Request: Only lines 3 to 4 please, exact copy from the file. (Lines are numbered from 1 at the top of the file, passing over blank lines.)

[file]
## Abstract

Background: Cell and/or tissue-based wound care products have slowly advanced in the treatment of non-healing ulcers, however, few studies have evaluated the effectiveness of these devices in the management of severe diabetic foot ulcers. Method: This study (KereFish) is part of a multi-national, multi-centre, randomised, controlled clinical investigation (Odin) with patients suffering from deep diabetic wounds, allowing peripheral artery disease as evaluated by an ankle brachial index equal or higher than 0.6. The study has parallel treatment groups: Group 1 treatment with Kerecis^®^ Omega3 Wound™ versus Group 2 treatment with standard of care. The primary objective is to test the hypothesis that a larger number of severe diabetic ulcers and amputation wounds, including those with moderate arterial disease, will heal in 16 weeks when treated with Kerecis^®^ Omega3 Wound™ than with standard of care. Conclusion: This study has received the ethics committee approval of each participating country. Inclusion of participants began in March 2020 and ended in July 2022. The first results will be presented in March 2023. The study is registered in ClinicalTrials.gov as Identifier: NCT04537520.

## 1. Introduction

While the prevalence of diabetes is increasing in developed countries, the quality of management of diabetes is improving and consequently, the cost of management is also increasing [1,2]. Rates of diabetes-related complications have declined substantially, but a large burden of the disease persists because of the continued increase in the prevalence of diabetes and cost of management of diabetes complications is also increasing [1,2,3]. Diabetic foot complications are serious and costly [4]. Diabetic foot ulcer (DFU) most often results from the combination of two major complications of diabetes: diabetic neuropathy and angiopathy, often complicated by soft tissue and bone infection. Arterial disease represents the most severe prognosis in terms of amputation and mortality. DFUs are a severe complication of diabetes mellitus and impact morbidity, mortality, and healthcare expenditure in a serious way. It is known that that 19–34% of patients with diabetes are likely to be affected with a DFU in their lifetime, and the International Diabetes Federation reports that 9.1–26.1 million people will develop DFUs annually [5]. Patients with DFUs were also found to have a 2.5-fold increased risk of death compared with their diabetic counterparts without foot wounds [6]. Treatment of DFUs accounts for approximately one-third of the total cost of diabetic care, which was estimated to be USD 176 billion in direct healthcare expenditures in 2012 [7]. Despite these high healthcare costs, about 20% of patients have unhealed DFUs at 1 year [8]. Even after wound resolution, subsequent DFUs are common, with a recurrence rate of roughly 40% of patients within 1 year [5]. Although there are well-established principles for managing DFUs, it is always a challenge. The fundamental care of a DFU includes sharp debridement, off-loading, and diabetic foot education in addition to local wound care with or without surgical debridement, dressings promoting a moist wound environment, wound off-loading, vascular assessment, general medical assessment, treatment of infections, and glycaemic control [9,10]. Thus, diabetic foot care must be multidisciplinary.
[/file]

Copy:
## 1. Introduction

While the prevalence of diabetes is increasing in developed countries, the quality of management of diabetes is improving and consequently, the cost of management is also increasing [1,2]. Rates of diabetes-related complications have declined substantially, but a large burden of the disease persists because of the continued increase in the prevalence of diabetes and cost of management of diabetes complications is also increasing [1,2,3]. Diabetic foot complications are serious and costly [4]. Diabetic foot ulcer (DFU) most often results from the combination of two major complications of diabetes: diabetic neuropathy and angiopathy, often complicated by soft tissue and bone infection. Arterial disease represents the most severe prognosis in terms of amputation and mortality. DFUs are a severe complication of diabetes mellitus and impact morbidity, mortality, and healthcare expenditure in a serious way. It is known that that 19–34% of patients with diabetes are likely to be affected with a DFU in their lifetime, and the International Diabetes Federation reports that 9.1–26.1 million people will develop DFUs annually [5]. Patients with DFUs were also found to have a 2.5-fold increased risk of death compared with their diabetic counterparts without foot wounds [6]. Treatment of DFUs accounts for approximately one-third of the total cost of diabetic care, which was estimated to be USD 176 billion in direct healthcare expenditures in 2012 [7]. Despite these high healthcare costs, about 20% of patients have unhealed DFUs at 1 year [8]. Even after wound resolution, subsequent DFUs are common, with a recurrence rate of roughly 40% of patients within 1 year [5]. Although there are well-established principles for managing DFUs, it is always a challenge. The fundamental care of a DFU includes sharp debridement, off-loading, and diabetic foot education in addition to local wound care with or without surgical debridement, dressings promoting a moist wound environment, wound off-loading, vascular assessment, general medical assessment, treatment of infections, and glycaemic control [9,10]. Thus, diabetic foot care must be multidisciplinary.